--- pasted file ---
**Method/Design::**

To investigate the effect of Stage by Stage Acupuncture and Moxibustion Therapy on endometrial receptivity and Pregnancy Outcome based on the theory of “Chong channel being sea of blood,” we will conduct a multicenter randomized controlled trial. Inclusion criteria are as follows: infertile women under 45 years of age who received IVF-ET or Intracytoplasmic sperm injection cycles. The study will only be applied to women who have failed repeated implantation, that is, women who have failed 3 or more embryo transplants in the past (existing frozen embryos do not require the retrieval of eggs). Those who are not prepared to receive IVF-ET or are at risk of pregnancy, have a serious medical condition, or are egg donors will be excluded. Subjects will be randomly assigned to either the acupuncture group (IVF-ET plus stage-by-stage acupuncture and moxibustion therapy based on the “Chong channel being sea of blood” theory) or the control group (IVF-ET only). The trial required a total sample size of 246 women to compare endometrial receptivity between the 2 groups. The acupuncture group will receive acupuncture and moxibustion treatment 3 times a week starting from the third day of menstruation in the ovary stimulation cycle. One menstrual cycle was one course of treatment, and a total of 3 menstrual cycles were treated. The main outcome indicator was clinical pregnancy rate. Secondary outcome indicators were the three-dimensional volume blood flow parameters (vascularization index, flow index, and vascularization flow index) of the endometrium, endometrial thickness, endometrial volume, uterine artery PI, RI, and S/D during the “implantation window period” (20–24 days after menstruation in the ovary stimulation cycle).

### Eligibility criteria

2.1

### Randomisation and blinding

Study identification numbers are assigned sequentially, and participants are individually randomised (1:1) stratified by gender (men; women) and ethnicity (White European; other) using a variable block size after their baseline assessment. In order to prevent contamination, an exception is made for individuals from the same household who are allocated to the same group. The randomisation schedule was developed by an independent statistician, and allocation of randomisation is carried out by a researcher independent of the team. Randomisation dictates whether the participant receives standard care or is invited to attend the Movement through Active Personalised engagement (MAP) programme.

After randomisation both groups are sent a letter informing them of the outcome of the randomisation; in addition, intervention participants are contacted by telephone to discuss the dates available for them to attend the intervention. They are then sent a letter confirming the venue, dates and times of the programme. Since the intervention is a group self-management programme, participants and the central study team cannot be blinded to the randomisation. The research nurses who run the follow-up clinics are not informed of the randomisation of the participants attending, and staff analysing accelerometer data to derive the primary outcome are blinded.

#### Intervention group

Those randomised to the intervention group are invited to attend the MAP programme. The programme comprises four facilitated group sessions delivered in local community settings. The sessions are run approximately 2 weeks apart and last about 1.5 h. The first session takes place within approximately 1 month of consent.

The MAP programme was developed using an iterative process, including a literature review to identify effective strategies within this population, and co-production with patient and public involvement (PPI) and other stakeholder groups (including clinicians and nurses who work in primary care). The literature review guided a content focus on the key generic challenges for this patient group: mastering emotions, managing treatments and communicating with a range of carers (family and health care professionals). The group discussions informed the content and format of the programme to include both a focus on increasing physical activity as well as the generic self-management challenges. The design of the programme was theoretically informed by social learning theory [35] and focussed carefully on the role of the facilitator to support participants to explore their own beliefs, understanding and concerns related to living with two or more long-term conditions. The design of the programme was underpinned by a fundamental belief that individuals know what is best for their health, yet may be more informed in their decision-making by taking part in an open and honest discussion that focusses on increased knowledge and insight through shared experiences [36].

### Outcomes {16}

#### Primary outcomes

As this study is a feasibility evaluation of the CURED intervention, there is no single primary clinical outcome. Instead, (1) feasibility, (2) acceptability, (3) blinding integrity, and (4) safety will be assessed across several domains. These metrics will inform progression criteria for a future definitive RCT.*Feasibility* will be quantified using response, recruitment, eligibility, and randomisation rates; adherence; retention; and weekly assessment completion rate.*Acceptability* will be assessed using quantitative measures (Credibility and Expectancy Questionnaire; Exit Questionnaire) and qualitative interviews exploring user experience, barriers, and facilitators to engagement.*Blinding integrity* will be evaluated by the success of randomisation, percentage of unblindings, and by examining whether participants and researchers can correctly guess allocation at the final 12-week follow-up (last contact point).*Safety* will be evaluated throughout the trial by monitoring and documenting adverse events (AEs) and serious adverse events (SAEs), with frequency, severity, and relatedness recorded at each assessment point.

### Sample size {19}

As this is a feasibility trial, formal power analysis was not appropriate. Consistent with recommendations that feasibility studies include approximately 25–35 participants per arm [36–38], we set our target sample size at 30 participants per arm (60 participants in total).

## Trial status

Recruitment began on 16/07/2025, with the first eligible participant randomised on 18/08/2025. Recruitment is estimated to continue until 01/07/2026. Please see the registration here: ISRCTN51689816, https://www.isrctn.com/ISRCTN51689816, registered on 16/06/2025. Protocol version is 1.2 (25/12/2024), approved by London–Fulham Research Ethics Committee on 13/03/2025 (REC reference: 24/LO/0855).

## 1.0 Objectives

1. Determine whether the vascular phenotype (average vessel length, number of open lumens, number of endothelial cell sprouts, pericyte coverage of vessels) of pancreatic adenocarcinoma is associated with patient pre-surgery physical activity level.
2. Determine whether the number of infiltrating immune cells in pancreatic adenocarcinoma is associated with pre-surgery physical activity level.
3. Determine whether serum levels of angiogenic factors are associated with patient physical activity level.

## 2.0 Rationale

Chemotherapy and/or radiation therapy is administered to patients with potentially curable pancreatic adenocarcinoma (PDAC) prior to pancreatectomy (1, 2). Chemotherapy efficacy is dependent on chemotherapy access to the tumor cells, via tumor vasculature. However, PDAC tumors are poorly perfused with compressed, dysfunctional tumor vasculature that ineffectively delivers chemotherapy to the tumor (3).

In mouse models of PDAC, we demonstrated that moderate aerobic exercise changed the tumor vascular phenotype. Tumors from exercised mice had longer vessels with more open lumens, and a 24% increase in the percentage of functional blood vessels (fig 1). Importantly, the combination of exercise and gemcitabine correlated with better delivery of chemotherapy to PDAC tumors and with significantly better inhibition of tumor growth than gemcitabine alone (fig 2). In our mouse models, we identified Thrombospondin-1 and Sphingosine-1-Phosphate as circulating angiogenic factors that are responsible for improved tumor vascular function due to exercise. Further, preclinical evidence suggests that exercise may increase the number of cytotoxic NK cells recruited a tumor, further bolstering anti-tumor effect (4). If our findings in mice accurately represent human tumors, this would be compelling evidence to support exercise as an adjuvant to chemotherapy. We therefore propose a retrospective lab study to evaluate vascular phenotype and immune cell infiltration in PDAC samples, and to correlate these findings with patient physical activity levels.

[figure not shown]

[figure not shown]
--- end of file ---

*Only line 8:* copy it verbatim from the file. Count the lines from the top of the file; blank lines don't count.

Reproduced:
#### Intervention group